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Tuesday, December 17, 2013

Russian Scientist claims to find an AIDS Antidote

Since it was first discovered, AIDS has become a terrible scourge because a cure has not been found to date. But scientists in Russia believed to have found an antidote to this deadly disease in the traditional mushroom called Chaga.
Russian scientist claims to find an AIDS antidote. (Picture from: http://www.jpnn.com/)
The scientists of the Institute of Vector in Russia claimed, mushrooms known in the area around the Siberia for centuries been believed to be effectively used for antiviral drugs. This time, the researchers claim these allegations already have an adequate scientific basis.

Chaga fungus which has the Latin name 'Inonotus obliquus' is growing on a birch rod. It contains a high concentration of Betulinic acid which has antiretroviral properties, anti-inflammatory, and has recently discovered the existence of anticancer agents.

Chaga mushroom or 

Inonotus obliquus. (Picture from:  
"The strain of this fungus showed low toxicity and potent antiviral effect. Fungus has a very strong effect against smallpox, influenza, and HIV," said Institute of Vector scientists, as quoted from the page of Siberian Times, on Wednesday, December 11, 2013.

Previously, researchers selected 33 strains of 82 species of fungi that grow in the southwest Siberia. They found that Chaga mushrooms useful as anti-HIV and anti-AIDS substances as anti-tumor and immune stimulating ability.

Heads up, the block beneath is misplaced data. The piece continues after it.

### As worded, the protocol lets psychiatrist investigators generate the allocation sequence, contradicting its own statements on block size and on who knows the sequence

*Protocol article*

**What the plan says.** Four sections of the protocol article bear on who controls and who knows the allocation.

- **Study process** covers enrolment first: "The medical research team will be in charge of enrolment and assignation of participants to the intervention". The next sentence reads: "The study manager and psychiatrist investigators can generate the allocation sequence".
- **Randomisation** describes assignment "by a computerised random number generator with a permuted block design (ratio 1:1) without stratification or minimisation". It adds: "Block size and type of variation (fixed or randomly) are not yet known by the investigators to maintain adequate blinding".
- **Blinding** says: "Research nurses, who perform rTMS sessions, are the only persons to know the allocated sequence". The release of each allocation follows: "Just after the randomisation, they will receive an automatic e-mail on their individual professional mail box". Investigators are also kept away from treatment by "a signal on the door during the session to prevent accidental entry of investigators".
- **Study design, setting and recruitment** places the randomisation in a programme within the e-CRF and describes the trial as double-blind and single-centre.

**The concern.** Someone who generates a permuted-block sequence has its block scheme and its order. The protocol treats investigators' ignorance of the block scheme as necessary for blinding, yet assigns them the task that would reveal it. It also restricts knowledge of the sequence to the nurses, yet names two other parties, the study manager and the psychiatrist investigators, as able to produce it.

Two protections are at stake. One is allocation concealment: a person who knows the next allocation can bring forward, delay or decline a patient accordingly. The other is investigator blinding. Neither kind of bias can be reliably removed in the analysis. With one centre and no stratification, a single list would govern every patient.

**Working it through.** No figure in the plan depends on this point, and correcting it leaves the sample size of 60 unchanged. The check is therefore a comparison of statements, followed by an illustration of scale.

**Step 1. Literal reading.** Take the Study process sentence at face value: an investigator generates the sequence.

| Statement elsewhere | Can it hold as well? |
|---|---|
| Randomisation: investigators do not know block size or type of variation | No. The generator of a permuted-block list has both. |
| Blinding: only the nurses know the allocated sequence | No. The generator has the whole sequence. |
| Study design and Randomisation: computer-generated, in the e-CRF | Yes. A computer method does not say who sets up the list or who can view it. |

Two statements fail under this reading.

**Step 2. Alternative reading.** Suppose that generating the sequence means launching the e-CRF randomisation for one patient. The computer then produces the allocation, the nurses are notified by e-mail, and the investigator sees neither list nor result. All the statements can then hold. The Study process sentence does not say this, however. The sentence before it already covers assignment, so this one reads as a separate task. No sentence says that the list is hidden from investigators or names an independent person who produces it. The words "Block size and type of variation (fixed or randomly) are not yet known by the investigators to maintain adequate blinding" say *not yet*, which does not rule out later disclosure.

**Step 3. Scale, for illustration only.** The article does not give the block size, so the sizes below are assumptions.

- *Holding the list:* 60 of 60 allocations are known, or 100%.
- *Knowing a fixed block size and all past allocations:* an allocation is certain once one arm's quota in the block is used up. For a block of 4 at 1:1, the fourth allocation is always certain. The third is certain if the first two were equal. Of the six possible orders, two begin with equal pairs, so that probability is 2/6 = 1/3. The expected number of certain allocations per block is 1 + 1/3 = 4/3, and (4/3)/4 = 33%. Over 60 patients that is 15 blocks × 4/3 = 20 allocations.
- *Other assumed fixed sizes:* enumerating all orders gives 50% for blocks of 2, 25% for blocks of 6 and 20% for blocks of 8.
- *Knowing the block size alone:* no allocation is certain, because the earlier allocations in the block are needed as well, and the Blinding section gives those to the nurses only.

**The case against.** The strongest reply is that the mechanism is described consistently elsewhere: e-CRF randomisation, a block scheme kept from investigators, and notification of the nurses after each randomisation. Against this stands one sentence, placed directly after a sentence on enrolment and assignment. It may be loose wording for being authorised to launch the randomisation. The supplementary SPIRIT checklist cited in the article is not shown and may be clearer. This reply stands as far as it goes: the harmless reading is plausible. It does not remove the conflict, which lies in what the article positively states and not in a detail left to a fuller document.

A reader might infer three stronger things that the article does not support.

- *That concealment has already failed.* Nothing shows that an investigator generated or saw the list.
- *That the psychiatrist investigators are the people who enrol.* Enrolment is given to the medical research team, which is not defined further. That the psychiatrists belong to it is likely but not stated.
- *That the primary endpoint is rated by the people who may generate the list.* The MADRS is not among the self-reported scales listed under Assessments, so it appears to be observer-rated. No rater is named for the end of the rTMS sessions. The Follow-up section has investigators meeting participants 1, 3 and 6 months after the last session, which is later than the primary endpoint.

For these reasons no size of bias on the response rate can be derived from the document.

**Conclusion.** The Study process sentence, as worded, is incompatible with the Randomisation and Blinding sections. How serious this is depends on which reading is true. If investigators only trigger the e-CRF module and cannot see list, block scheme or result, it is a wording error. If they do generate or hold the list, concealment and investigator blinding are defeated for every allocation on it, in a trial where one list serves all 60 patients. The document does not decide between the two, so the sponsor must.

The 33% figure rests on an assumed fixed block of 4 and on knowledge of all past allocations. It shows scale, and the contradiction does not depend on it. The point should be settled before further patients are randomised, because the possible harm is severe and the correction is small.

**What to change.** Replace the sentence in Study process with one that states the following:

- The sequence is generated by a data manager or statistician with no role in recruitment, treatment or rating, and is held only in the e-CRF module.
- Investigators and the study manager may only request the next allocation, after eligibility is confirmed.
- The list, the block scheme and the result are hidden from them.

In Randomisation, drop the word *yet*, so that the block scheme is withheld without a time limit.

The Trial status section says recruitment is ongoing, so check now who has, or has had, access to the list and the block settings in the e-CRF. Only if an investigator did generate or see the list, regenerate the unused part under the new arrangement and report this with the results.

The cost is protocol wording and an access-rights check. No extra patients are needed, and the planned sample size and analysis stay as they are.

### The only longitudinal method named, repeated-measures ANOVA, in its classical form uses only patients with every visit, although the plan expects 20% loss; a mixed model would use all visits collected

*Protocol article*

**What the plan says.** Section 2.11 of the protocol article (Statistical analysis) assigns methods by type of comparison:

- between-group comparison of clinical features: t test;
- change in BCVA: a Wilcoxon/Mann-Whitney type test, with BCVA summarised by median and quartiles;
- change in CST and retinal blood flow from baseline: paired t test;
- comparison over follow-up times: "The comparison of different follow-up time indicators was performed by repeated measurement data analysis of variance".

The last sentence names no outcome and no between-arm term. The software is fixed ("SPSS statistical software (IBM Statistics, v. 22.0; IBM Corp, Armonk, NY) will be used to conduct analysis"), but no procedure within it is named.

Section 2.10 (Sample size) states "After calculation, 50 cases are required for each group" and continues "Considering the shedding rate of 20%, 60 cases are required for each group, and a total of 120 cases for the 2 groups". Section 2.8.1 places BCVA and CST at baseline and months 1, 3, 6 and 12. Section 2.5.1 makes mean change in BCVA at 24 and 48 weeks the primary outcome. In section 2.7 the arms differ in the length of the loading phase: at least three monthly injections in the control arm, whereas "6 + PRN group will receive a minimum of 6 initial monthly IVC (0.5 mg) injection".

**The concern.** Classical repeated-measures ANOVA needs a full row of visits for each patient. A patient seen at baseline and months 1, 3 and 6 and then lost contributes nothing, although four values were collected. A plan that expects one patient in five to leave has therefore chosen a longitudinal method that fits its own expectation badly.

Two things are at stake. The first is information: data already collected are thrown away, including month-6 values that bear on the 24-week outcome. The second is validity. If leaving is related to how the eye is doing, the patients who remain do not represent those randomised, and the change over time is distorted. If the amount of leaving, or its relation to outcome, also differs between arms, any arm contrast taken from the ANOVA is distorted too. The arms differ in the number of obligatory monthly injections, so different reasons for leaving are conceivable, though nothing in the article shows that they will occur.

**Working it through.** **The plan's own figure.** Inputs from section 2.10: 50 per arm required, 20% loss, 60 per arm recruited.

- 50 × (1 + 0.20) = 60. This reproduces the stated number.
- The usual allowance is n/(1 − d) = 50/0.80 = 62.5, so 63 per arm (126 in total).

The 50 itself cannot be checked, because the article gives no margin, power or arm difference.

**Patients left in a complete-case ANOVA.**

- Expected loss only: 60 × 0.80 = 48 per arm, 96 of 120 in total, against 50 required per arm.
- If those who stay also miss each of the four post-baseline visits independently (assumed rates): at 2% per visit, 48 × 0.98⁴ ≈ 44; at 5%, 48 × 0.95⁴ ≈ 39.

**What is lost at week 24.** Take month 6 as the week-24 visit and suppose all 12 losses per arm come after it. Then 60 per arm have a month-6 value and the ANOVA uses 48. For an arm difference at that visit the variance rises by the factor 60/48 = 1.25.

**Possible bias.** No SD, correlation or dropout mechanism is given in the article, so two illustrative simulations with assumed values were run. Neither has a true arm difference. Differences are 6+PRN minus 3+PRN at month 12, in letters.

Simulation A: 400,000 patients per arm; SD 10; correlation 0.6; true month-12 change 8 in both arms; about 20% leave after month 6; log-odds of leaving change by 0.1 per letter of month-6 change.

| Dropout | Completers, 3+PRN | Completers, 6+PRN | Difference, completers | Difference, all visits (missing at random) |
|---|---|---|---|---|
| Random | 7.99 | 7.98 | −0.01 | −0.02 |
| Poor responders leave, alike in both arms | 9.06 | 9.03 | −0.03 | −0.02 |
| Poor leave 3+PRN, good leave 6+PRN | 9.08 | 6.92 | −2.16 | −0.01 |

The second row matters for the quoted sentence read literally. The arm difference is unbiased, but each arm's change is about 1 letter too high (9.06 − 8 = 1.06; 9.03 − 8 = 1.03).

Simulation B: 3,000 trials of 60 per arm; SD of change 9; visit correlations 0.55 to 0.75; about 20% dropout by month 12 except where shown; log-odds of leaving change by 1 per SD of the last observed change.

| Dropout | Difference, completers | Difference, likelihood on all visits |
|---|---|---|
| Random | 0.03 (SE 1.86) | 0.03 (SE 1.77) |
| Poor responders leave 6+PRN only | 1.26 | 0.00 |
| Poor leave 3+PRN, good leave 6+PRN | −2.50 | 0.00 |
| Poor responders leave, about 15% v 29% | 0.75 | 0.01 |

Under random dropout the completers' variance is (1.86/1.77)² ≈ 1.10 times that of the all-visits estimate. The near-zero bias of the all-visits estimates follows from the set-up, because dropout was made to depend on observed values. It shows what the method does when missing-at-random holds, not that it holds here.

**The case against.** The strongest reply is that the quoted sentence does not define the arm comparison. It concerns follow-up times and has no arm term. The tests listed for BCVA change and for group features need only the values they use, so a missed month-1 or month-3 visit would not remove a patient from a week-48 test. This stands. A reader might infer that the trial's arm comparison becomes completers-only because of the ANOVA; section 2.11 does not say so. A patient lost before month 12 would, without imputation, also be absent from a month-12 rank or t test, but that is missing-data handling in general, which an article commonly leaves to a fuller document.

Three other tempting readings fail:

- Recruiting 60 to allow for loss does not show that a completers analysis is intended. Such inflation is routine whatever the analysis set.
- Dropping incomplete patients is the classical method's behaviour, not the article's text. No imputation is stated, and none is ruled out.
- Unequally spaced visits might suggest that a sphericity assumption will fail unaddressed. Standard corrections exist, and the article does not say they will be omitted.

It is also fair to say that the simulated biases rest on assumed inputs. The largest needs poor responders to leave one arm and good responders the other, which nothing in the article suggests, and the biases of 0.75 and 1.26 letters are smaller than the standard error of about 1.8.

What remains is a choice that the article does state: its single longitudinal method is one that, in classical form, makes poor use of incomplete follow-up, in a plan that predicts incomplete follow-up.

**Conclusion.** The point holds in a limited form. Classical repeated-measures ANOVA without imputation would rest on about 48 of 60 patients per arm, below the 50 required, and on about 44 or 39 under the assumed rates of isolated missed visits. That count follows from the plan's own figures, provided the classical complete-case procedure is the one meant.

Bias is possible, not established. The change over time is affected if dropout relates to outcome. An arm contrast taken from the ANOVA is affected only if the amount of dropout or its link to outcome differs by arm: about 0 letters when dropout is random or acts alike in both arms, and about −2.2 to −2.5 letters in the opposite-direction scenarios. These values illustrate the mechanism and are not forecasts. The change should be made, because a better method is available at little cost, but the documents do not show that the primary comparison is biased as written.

Chaga mushroom is famous around Siberia because it shows a large antivirus capabilities. Russian folklore often mention the efficacy of Chaga as a dietary supplement. This fungus is also described as a cancer drug in Alexander Solzhenitsyn's novel written in 1968 entitled 'Cancer World'.

It's just in the U.S., this fungus is less scientific support. Memorial Sloan-Kettering Cancer Center in New York on its website stating that there has been no clinical trials have been conducted to assess the safety and efficacy of Chaga in preventing disease or treating cancer.

"Although relatively never been written in the mainstream media, Chaga mushroom has been used for folk medicine for generations. Research has shown Chaga is very effective in protecting cells from DNA-damaging free radicals," said a spokesman for Vector. Hopefully this discovery proved successful and become a lifesaver for millions of AIDS sufferers worldwide. *** [EKA | FROM VARIOUS SOURCES | ANSWERS | BUBLENEWS]
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